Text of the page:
These games may be considered fair if and only if the host offers a payout that meets the risk of losing. For example, an emote game played with the classic cape would have to offer a x3 payout or better in order to be considered a fair game.
Dungeoneering skillcape variantEdit
The emote game can also be played with a Dungeoneering Cape of Accomplishment. Its emote randomly transforms the wearer into a warrior, ranger, or mage. However, the transformation chosen is affected by the wearer's bonuses to the three attack styles, and scammers can equip items in the ring slot (which do not appear on players' avatars) in order to influence the transformation. (For example, Explorer's ring for magic bonus, Archer ring for ranged bonus, Warrior ring for melee bonus) Since the introduction of the player examine option this scam can be prevented by checking the armour of the wearer.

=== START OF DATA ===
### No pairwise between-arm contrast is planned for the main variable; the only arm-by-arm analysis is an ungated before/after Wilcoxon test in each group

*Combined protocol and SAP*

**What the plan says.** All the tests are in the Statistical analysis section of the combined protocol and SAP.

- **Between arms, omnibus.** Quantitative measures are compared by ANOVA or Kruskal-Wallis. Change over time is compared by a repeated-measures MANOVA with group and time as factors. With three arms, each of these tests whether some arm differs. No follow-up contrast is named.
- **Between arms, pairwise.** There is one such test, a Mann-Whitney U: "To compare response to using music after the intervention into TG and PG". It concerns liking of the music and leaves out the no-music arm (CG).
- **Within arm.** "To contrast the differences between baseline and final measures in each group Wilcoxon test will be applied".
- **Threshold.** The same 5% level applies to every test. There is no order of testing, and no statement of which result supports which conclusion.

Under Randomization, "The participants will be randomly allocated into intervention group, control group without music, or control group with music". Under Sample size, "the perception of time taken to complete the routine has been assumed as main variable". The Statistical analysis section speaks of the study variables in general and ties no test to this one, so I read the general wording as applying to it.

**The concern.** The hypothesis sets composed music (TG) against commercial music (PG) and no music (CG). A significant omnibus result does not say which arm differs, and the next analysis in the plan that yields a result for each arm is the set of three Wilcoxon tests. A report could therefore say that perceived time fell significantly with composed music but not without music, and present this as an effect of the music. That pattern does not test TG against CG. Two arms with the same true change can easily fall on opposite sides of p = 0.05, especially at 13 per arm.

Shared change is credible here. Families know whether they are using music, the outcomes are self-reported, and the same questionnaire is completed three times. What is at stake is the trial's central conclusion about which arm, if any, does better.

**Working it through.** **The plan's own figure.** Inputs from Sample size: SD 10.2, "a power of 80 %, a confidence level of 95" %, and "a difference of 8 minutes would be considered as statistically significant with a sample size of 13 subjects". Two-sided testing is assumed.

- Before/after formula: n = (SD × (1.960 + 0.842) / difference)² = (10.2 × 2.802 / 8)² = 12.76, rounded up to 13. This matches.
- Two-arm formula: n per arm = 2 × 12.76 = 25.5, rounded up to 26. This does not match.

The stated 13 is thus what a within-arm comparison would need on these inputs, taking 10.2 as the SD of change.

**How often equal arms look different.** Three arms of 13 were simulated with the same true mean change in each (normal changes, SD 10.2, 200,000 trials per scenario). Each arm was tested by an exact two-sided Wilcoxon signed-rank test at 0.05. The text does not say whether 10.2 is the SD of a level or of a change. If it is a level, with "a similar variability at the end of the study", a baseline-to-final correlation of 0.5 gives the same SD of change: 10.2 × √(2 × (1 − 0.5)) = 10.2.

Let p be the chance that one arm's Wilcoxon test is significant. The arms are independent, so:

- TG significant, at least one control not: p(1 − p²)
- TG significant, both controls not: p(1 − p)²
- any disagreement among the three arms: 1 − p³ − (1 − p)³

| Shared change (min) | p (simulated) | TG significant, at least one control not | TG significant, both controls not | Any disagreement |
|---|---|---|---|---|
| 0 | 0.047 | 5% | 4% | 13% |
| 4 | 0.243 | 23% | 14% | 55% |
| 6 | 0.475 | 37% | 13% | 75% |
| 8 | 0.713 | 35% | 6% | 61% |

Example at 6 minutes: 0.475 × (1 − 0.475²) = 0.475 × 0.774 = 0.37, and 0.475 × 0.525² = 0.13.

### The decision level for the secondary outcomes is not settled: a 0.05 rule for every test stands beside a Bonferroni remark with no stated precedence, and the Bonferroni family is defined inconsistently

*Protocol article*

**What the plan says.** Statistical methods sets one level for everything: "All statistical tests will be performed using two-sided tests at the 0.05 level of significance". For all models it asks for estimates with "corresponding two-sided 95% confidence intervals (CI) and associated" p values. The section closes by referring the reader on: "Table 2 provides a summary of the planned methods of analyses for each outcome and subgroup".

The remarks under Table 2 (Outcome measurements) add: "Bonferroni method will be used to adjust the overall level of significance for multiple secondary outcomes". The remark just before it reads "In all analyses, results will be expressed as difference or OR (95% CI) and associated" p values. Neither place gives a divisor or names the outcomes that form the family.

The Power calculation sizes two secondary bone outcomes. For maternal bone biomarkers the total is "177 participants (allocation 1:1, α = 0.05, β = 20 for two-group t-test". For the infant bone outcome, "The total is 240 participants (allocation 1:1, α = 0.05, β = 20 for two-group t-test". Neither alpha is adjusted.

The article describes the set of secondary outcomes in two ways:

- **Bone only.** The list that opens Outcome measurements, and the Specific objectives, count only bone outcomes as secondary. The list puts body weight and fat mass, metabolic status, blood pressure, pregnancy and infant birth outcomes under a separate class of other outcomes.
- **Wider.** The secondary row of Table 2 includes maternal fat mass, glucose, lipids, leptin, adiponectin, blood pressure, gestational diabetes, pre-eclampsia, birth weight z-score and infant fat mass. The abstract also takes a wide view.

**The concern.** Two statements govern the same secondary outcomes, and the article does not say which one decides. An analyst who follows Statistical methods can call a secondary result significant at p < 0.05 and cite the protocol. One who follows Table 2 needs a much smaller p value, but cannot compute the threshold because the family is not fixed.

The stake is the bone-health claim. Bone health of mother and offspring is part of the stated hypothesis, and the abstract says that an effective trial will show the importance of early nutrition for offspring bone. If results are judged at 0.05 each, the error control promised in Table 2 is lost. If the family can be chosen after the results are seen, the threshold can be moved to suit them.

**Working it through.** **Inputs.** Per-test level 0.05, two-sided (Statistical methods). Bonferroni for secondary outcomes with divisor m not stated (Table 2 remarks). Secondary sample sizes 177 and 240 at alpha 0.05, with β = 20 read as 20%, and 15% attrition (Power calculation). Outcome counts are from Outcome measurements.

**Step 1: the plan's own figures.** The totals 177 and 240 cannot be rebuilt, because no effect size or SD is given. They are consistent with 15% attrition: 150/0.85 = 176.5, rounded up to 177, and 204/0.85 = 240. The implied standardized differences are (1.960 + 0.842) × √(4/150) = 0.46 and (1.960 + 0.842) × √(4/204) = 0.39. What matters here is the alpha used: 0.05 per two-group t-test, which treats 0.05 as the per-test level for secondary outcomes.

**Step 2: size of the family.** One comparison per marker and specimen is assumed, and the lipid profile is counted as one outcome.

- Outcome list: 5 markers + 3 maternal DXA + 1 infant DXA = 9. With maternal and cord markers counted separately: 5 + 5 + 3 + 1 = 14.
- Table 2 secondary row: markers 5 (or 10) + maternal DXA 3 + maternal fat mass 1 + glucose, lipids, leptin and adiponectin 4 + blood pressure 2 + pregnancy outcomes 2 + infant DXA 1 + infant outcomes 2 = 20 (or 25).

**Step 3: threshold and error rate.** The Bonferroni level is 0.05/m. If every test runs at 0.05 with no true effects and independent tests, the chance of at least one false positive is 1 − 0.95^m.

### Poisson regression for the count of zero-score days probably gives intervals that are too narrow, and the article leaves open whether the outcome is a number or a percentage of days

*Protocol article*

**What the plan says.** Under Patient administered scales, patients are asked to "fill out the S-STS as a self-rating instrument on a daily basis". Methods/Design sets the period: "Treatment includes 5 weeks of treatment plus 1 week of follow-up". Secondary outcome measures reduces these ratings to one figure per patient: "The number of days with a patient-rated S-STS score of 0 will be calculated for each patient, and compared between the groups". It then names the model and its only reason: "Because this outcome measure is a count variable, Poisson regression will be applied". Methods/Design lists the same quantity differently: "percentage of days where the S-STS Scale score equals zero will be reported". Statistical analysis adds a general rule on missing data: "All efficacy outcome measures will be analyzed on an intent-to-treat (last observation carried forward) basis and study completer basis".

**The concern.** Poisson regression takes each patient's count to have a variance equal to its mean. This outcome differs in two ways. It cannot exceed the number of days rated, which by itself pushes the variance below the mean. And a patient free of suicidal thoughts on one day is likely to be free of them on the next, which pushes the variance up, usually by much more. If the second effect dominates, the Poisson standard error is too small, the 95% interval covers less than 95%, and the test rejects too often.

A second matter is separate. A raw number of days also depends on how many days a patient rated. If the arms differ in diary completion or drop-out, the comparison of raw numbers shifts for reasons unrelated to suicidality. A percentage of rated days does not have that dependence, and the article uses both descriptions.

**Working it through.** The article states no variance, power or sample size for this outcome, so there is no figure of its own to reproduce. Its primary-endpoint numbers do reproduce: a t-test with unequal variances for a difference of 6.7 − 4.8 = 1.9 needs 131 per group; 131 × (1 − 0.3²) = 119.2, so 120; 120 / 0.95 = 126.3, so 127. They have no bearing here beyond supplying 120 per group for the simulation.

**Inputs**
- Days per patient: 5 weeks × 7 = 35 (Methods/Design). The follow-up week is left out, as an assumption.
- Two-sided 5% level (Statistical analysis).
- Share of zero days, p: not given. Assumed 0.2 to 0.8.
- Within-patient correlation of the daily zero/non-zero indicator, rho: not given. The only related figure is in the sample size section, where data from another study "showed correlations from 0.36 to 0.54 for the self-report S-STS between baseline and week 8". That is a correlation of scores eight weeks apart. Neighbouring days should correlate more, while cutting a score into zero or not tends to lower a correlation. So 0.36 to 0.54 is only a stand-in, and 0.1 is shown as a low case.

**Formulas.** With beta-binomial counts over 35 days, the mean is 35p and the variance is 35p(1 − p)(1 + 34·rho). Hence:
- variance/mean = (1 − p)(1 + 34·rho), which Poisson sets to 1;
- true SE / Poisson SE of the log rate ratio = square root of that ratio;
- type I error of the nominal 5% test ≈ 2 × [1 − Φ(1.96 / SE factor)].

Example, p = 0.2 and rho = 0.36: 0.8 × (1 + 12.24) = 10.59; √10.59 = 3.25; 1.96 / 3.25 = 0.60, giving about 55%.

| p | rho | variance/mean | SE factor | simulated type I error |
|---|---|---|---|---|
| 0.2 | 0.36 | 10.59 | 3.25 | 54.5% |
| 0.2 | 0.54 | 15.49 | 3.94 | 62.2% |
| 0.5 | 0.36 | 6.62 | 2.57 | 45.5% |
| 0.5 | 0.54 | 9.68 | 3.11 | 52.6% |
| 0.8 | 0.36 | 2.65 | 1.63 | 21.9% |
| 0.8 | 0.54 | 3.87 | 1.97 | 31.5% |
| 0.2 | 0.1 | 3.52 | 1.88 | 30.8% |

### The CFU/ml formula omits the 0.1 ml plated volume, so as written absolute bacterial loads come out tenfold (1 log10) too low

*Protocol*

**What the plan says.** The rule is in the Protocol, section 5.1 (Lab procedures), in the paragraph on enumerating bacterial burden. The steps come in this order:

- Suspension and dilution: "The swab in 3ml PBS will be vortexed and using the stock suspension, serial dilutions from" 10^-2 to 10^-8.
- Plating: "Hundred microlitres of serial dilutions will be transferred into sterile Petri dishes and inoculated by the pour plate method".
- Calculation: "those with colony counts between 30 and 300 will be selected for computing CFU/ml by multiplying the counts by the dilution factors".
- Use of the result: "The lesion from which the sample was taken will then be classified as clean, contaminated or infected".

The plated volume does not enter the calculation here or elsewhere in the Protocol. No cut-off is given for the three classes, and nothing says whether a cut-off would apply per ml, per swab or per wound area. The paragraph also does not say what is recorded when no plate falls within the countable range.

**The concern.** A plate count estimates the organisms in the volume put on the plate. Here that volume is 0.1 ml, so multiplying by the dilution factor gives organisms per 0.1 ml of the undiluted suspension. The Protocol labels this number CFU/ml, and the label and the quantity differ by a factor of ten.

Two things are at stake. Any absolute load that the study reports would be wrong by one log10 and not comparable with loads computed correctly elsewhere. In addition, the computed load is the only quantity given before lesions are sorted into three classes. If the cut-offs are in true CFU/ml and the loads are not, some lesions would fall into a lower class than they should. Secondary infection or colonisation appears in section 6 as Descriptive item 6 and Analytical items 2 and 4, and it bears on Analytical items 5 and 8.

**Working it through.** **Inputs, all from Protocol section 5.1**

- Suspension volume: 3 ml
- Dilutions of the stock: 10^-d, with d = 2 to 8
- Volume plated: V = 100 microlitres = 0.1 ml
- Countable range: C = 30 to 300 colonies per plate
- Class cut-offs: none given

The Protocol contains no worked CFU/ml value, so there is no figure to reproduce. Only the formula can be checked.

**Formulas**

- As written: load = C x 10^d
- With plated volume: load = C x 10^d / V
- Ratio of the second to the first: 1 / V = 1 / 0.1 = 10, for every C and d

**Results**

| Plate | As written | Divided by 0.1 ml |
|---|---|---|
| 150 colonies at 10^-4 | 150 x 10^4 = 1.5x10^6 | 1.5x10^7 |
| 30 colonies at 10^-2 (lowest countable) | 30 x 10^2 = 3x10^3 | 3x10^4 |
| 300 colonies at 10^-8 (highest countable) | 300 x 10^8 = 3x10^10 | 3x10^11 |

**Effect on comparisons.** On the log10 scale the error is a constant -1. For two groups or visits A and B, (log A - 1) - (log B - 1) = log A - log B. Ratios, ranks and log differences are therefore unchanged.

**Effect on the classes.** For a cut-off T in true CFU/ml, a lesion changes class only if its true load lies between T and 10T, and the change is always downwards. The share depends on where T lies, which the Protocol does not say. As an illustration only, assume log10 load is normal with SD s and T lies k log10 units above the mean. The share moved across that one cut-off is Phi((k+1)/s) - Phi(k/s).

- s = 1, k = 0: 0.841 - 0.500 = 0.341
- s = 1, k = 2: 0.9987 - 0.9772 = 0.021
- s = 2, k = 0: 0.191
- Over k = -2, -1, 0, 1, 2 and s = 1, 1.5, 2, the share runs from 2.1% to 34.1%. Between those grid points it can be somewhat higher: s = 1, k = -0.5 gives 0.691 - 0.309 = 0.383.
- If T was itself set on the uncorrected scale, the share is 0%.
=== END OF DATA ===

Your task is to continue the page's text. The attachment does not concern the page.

In order to prevent "distrust" between gamblers, the self-proclaimed trustworthy host would stand as a middleman, storing the investment of two playing characters. The winner of the gamble would receive the two payments, minus a 10% cut chosen by the host, allowing him to profit even in the most honest circumstances.
Note: The host could just as easily take the two payments and leave, or one player may actually be a partner of the host taking the invested wealth 50% of the time plus 5% from the host's cut.
- If you do not trust a site check it with Virustotal, a site that tells you if they find a site or download to be "malicious and/or harmful".